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I was a complete and utter mess. It was 11pm on a Thursday evening in July and I was the only one left in the co-working space.

I had been there since 7am and barely ate anything that day. A filmmaker friend of mine would arrive in less than 12 hours to film our crowdfunding video. But most of the volunteers who were supposed to star in our video bailed on me last minute. This was my only chance to get the filming done. The realisation that weeks of non-stop work could end up in an epic fail completely immobilised me. I had to call a taxi to take me home. It took me several weeks to fully recover from that episode.

I am sharing this story, because, in recent years crowdfunding has become a powerful tool for many individuals and organisations to kick-start their dreams. But the truth is that despite its alluring accessibility, crowdfunding is extremely hard work. For instance, on Kickstarter, one of the leading all-or-nothing crowdfunding platforms, only 36% of projects succeed in reaching their monetary target. Far from wanting to dishearten anyone from pursuing crowdfunding as a fundraising alternative, I hope that by sharing my experience you will be better equipped to succeed in your efforts.

In fact, when I decided with my co-founder to run a rewards-based crowdfunding campaign on Kickstarter to raise £11,000 to offer full scholarships to twelve young people selected to join our Young Pioneers Programme, we were not fully prepared for the intensity of the experience. In our (50) Days of Summer campaign, we did manage to reach our target and offer our sustainability leadership course for free, but we almost burned out in the process. So, here are four fundamental tips we learned from experience that I hope will help you succeed in your efforts to raise money through crowdfunding.

1. Craft a coherent narrative

Many campaigns fail not because their ideas are poor, but because they lack a compelling story that convinces backers to support them. So you must dedicate a fair amount of time to craft a coherent narrative that can be used throughout your campaign. It took us several days to come up with a simple story that worked for us: inspired by the language and imagery of the film (500) Days of Summer, we crafted our entire crowdfunding campaign around the concept of (50) Days of Summer. During that time, we communicated one key message to our community: “This is a story of how 12 young people change the world, but before they do, they need you.”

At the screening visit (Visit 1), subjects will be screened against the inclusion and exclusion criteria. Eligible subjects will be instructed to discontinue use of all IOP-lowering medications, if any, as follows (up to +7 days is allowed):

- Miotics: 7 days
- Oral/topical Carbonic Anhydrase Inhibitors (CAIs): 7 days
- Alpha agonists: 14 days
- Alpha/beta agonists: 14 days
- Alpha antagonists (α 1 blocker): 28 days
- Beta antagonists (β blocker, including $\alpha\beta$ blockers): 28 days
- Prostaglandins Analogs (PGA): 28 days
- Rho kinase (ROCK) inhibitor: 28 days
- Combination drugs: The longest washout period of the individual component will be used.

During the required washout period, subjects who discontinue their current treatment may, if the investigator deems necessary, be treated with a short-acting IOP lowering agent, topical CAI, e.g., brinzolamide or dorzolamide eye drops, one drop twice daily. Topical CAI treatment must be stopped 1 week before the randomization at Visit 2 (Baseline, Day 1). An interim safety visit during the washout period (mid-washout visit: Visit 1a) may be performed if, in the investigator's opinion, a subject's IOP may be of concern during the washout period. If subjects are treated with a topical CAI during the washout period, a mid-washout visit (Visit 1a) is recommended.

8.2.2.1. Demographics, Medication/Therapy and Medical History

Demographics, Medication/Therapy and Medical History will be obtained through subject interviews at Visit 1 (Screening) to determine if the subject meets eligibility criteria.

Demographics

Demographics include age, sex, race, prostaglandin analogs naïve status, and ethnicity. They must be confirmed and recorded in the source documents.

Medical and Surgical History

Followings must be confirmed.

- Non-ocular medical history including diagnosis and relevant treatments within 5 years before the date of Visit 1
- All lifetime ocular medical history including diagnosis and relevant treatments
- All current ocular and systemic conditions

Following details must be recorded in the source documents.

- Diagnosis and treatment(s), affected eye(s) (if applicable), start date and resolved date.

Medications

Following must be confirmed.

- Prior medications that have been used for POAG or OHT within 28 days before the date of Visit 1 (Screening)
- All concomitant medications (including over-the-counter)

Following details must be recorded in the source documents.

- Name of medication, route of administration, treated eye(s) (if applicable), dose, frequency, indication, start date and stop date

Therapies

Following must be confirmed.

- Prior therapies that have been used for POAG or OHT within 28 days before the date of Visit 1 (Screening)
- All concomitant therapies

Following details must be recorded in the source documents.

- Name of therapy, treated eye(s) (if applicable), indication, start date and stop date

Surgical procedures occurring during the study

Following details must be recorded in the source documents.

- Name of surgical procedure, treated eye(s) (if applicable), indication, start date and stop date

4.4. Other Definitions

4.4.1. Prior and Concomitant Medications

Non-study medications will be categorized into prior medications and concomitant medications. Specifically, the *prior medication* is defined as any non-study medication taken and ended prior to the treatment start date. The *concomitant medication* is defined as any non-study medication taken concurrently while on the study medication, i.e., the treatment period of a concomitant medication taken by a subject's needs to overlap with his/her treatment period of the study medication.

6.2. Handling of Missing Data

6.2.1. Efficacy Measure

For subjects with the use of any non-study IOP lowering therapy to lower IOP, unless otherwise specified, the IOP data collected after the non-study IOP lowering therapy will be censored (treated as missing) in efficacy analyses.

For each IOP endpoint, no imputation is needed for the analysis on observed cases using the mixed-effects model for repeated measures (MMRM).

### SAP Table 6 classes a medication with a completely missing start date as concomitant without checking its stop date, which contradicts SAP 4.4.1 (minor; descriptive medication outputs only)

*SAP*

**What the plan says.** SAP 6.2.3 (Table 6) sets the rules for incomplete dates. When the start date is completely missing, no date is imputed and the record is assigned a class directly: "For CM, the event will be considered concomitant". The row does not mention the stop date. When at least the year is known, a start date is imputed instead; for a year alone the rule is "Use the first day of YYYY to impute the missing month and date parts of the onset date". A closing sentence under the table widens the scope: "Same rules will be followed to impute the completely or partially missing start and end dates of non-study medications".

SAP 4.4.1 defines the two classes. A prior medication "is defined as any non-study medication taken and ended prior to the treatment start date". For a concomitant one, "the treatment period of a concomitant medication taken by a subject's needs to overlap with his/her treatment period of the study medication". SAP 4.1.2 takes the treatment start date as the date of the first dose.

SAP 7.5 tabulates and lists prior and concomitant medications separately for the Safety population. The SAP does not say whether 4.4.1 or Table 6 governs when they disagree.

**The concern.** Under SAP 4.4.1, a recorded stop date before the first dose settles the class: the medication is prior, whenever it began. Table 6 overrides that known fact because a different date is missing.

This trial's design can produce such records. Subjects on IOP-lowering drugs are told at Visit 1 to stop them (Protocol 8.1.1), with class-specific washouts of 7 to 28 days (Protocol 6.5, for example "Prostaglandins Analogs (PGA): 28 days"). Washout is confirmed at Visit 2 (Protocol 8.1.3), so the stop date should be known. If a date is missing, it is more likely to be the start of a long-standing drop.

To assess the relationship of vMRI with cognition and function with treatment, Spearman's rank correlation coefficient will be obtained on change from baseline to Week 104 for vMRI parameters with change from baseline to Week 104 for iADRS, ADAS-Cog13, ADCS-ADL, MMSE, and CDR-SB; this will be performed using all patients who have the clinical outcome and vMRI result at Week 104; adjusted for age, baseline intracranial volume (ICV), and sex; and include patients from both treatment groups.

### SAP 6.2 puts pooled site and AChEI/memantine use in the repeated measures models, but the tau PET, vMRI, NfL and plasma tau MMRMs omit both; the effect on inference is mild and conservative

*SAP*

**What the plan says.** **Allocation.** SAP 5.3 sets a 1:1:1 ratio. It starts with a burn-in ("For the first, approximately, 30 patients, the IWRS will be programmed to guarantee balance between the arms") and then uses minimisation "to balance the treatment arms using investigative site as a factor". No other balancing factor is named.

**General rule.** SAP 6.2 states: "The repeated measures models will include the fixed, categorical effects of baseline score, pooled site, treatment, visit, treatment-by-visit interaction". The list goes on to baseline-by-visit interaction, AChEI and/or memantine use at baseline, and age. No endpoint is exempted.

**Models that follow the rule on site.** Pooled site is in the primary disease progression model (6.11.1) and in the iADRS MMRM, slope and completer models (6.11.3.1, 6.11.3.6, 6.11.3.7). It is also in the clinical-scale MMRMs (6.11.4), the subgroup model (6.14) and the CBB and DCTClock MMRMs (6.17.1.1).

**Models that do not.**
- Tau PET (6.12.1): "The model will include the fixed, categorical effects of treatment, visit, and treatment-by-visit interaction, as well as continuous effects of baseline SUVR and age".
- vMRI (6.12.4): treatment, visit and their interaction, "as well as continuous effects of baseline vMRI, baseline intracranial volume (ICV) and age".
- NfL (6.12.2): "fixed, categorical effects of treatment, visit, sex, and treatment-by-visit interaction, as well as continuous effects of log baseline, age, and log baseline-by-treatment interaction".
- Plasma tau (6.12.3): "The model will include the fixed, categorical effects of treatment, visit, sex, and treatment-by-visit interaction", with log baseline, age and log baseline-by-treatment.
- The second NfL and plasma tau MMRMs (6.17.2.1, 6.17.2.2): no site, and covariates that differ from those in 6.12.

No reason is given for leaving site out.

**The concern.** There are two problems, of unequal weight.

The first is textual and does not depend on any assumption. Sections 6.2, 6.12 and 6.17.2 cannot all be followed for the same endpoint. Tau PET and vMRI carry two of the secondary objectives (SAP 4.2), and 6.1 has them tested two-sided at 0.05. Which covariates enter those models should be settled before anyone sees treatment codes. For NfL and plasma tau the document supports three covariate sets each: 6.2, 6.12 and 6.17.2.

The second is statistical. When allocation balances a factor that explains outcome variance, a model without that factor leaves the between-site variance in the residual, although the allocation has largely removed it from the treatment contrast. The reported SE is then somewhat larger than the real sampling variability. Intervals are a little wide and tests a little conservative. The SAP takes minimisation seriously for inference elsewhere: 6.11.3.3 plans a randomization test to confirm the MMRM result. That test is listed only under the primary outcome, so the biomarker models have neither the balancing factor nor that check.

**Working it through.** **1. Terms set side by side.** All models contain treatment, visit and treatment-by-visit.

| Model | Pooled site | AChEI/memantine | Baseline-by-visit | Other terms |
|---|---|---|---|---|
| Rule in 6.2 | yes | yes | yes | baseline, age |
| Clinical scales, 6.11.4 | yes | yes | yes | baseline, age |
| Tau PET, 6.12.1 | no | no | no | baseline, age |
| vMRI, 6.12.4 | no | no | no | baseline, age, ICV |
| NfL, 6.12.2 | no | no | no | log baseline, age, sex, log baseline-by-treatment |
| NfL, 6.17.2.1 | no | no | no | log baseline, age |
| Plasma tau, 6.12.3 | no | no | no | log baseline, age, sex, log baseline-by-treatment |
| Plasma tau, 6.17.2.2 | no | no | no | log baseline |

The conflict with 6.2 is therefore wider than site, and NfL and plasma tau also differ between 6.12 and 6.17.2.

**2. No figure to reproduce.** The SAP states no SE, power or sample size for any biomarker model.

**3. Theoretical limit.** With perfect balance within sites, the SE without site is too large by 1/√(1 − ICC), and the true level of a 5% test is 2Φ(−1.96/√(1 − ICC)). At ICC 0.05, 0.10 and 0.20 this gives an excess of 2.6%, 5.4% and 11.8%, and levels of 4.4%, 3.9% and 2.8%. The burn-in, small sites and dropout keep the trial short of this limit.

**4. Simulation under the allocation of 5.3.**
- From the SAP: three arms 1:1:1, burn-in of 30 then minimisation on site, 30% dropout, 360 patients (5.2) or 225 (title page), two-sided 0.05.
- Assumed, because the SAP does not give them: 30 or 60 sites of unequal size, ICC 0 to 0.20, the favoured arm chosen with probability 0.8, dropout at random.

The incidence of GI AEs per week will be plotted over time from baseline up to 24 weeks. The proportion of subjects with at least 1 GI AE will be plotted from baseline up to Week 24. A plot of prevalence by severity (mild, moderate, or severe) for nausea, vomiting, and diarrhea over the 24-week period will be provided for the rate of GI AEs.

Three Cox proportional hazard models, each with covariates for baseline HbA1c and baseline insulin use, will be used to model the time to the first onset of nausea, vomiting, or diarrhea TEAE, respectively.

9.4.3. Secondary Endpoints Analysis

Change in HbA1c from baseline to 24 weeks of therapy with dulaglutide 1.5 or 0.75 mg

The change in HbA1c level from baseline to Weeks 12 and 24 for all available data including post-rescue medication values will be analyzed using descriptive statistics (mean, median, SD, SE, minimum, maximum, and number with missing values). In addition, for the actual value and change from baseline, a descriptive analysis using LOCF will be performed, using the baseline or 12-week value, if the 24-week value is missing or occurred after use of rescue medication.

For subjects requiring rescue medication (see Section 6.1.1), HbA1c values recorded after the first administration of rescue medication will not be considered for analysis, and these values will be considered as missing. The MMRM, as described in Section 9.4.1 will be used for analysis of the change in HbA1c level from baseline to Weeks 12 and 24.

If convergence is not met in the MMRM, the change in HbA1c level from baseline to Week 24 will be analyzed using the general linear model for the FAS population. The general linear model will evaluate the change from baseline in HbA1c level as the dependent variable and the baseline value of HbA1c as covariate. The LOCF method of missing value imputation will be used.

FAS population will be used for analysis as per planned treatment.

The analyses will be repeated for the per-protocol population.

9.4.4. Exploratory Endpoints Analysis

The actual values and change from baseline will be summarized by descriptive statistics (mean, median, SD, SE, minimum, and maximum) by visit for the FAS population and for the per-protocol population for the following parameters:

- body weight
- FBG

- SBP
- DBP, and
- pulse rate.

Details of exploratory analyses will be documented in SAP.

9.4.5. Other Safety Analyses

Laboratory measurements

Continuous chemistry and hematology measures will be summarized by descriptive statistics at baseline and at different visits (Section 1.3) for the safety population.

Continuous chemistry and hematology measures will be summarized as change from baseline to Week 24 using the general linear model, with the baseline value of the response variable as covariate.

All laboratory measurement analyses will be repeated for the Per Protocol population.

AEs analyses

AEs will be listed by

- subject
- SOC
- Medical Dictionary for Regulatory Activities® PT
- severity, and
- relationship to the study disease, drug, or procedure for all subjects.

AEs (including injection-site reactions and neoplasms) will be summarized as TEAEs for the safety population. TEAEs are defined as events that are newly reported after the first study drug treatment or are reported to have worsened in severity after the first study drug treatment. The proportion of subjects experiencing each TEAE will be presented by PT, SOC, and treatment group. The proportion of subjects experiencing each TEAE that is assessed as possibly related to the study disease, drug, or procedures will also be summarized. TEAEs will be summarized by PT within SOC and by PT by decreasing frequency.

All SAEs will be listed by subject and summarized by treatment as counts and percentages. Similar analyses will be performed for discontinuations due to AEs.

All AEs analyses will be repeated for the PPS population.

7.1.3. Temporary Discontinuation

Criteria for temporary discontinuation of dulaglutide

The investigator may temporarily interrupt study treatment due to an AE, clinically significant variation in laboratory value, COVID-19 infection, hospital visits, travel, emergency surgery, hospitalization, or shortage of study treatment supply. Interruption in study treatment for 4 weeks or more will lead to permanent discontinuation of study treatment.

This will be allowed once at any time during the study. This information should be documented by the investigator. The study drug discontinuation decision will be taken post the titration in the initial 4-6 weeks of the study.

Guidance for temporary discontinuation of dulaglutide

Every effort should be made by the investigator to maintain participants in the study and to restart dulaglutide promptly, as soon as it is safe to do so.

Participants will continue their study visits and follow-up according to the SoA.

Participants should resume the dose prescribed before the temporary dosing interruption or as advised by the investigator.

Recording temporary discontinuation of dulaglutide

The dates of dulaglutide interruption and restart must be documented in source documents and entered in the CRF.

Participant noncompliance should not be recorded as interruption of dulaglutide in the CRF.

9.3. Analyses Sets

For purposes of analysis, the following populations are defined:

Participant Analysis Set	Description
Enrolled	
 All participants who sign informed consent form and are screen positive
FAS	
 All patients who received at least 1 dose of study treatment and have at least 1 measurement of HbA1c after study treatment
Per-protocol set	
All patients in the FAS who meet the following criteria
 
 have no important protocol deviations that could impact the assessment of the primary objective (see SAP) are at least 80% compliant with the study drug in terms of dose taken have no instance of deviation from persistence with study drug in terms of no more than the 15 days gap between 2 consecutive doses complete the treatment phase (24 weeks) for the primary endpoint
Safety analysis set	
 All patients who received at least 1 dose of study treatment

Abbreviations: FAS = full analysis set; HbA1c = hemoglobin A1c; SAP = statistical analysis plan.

2. Give before you take

Because our backers would not be the direct beneficiaries of a successful crowdfunding campaign, we decided to host 50 different activities (one for each day of our 50 Days of Summer campaign) to give something back to our community. Giving space to our creative impulse, we organised activities such as card-making for the social enterprise project Here To, a woodlands micro adventure; we spoke at events such as the Brainy Brunch at Impact Hub Islington and the RSA Engage at the Royal Society for the Encouragement of the Arts, Manufactures and Commerce; and we shared blog posts and interviews featuring various members of our community… all with an incredibly small budget.

3. Look after yourself

Crowdfunding extends well beyond the days your campaign is “live”. We started our preparation three to four months in advance and did not finish sending out all the rewards until three to four months after the end of the campaign. For a small start-up like ours, this meant I had to dedicate half my time to some crowdfunding-related activities for well over half a year. This was on top of all my other tasks, so it took a serious toll on my emotional, physical, and psychological wellbeing. I did not look after myself during that time; please do not make the same mistake. Get plenty of sleep every night, keep eating healthily, exercising regularly, and sustain your social life to help you survive and thrive in your crowdfunding efforts.

4. Identify your angels

Whether you are a large and established organisation or a small and inexperienced start-up, segmenting your network is critical to success. According to, campaigns that reach 30% of their target within the first week are more likely to succeed. For us, over 80% of all donations came from within our own network, which was partly due to our strategy, and partly due to the nature of our project, in which the backers were not the direct beneficiaries. Before launching our campaign, we selected 50 'angels', i.e. 50 individuals close to us who would be willing to donate on the first day of our campaign. As a result, we raised 28% of our target in one day.

Want to expand your network? The RSA offers a Fellowship of 28,000. Become a Fellow and gain access to a global network of people aiming to enrich society through ideas and action

Interested in Crowdfunding and want to know more about how to do so successfully? Take a look at Jack Lewars and Tom Peyton FRSA’s blog with their top tips for crowdfunding, here.


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